Wednesday, July 23, 2008

The social world of Australian space

Last night it was the conference dinner at the Australian Space Development Conference in Adelaide. I didn't register for the conference, and have not seen a single paper - but I did the important events! The dinner was sponsored by Arianespace and each of us got a fabulous tacky Ariane souvenir, which I completely love of course: a highlighter pen disguised as an Ariane 5. They screened an Arianespace promotional DVD which was full of images of Kourou - the Jupiter control room, the Ariane 5 maquette, the BIL and the BAF etc, and it made me feel quite nostalgic about my week there in 2005.

Caught up with lots of Aussie space luminaries like Roger Franzen, Ian Tuohy, Gordon Pike, Bill Barrett, Naomi Mathers, Kirby Ikin and of course my ever charming friend Brett Biddington. Also met Lindsay Cambell, PR manager for Air Force's operations at Woomera, and we concocted some schemes. (Only I fear that I can't recall exactly what they were this morning - they sounded wonderful last night though!).

Michael Davis, Adelaide-based space lawyer who was responsible for the International Space University Summer Session in Adelaide a few years ago, suggested that I put in a submission to the Senate enquiry on Australian space. I had considered this, but was not sure what it would achieve. Someone else also asked me if I had done one, so given that people clearly see my input as valuable, I'm going to do it!

The delectable Anthony Wicht, engineer and space lawyer, allowed himself to be persuaded to be a co-author with Nigel Springbett-Bruer and I on the paper about - see below - the application of the World Heritage Convention to space.

I ended the evening discussing what a complete bastard Newton was with Michael Green, who must be only person I have ever met who has the read the entire Principia.

Tuesday, July 22, 2008

More on the mystery space junk in Queensland

Back in March, I was asked by ABC radio to identify a piece of space junk found near Charleville in Queensland. I determined that it was a Composite Overwrapped Pressure Vessel, from the upper stage of a rocket, and may have come from one of three launch vehicles predicted to re-enter in November 2007:

1. The Geosynchronous Satellite Launch Vehicle (GSLV, India; launched from Sriharikota)
2. Molniya-M (Russia, launched from Plesetsk)
3. Delta II (USA, launched from Cape Canaveral)

Last night at the Australian Space Development Conference I was talking to Dr Michael Green of the Department of Innovation, Industry, Science and Research (who I must say was initially a little skeptical about the value of space heritage management, but I think I talked him round ...) and this object came up. Apparently the US have said it's not theirs, and Dr Green was going to write to the UN to investigate its source. So my previous research on this question has proved useful.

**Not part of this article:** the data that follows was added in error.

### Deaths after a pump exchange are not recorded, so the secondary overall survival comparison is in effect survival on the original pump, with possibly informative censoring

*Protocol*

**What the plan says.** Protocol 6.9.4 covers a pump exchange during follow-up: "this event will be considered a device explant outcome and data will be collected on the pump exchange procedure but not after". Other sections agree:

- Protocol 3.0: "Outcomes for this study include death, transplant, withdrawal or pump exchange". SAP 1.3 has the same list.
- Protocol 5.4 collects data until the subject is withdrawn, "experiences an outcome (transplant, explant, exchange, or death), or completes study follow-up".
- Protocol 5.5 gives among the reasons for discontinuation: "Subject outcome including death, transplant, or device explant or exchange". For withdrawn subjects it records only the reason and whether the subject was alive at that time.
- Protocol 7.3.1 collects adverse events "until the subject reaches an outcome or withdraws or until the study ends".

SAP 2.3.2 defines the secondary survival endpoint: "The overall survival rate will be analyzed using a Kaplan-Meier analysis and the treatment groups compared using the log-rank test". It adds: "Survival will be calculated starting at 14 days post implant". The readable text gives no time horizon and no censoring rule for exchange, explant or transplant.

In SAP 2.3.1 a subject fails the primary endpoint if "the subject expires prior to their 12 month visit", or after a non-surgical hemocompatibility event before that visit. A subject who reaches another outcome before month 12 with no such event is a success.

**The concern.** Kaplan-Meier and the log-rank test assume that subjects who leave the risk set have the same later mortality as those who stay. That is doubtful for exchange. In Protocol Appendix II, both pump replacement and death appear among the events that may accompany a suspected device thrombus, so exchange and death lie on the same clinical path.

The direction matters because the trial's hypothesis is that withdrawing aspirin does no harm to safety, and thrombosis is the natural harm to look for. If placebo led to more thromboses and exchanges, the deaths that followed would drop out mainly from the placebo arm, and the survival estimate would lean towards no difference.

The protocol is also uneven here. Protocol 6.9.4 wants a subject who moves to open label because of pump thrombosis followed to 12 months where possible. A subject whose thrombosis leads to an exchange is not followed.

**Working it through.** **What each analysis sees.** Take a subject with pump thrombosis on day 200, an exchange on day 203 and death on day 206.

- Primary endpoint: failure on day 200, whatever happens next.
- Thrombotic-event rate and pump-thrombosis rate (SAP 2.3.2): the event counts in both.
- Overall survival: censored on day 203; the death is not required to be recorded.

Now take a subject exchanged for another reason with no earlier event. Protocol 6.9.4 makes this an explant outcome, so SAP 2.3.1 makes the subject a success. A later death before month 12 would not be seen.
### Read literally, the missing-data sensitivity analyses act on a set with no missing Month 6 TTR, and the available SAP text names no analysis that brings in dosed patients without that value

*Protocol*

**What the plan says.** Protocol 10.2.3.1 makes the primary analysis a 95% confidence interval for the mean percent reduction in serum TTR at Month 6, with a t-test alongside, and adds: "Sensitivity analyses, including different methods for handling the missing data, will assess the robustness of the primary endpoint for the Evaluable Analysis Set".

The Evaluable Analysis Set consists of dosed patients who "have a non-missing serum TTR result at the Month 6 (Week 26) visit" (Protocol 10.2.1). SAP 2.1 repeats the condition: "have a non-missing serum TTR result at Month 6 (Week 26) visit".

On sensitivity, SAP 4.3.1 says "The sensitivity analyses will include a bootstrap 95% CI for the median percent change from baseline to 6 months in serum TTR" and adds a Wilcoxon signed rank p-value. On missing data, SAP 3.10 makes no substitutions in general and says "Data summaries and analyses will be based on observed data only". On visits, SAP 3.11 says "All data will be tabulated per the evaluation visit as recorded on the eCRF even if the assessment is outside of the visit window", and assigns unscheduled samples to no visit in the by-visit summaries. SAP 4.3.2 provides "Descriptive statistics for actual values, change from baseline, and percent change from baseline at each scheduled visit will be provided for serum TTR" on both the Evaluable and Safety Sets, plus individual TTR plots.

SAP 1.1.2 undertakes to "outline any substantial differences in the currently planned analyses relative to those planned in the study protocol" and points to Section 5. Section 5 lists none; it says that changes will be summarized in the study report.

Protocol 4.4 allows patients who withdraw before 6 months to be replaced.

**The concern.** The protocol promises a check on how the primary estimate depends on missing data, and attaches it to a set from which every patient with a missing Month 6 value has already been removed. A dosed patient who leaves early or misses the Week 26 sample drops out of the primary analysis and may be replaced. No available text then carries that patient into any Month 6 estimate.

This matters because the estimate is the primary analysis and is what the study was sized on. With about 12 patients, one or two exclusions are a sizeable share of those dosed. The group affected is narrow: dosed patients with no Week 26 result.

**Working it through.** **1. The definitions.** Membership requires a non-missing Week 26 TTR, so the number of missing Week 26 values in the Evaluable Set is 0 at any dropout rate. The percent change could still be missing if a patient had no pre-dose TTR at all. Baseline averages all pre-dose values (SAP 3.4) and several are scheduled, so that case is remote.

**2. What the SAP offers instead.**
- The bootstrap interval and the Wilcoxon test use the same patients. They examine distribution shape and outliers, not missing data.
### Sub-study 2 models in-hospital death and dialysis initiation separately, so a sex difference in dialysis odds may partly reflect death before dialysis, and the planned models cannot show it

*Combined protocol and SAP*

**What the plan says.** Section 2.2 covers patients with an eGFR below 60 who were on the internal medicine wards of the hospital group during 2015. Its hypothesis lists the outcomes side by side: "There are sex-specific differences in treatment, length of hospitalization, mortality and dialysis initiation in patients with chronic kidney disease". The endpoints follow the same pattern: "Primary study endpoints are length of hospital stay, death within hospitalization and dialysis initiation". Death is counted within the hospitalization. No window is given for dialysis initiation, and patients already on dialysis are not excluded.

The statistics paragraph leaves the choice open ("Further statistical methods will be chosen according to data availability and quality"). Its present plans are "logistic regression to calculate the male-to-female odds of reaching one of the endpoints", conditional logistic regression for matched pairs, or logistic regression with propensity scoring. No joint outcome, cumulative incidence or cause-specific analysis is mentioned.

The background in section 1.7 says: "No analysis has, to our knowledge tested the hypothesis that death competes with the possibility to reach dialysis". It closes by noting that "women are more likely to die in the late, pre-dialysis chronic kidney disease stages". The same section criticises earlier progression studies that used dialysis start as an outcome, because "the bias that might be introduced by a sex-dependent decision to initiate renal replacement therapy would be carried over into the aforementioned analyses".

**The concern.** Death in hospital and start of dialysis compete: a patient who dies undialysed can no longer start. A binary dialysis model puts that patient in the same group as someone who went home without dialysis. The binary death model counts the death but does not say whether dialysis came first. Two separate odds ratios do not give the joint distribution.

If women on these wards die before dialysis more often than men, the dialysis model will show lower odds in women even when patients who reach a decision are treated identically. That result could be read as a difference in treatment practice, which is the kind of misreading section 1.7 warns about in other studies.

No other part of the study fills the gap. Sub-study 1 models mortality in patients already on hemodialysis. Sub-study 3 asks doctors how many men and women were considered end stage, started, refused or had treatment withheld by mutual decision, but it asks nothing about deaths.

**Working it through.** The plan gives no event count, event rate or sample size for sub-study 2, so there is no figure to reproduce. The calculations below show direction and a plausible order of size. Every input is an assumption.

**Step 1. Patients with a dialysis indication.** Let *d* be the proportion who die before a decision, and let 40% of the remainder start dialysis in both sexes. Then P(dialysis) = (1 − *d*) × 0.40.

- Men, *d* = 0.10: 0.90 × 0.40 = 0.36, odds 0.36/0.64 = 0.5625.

This of course is part of the Outer Space Treaty, under which states retain ownership of their space hardware no matter where it is.

I hope he was even more convinced of the value of space archaeology after that!

Thursday, July 17, 2008

The World Heritage Convention and sites in outer space

The Australian Space Science Conference is coming up later in the year, and I've submitted the following poster abstract with one of my graduate students:

Space heritage: the application of the World Heritage Convention to sites in Outer Space

Mr Nigel Springbett-Bruer and Dr Alice Gorman
Flinders University


Since 1957, space enterprises have led to the creation of places and objects that have heritage value in Earth orbit, on the Moon, Mars and other celestial bodies, and in interplanetary space. Some, like the 1969 Apollo 11 landing site on the Moon, and Vanguard 1, the oldest surviving satellite in Earth orbit, might be argued to have heritage value on a global level. However, there are at present no legal or other instruments that provide heritage protection to sites such as these.

Currently, the World Heritage Convention (WHC) can only be applied to immovable places and objects in terrestrial contexts, and the application of national heritage legislation to outer space is problematic as it can be interpreted as tantamount to making a territorial claim in contravention of the Outer Space Treaty. This poster reports on a study investigating the status of the World Heritage Convention and the Outer Space Treaty as customary international law, as determined by the number of signatory states and the extent to which they are observed by the international community. We argue that the WHC and relevant provisions of the Outer Space Treaty have achieved such a status, and hence provide an avenue for the WHC to be applied to heritage in outer space and on other celestial bodies. While there are many other conceptual difficulties in applying the WHC to space, this is a starting point for the creation of an internationally agreed framework for the recognition and management of globally significant heritage sites in outer space.


Part of the argument is that the intersection of the Outer Space Treaty and the World Heritage Convention lies in the idea of space as a global commons. As is always the case with these things the bones are there and we have much thinking and research yet to do to flesh it out properly - but I'm excited, with Nigel's help, to be taking this tiny step into the quagmire of space law.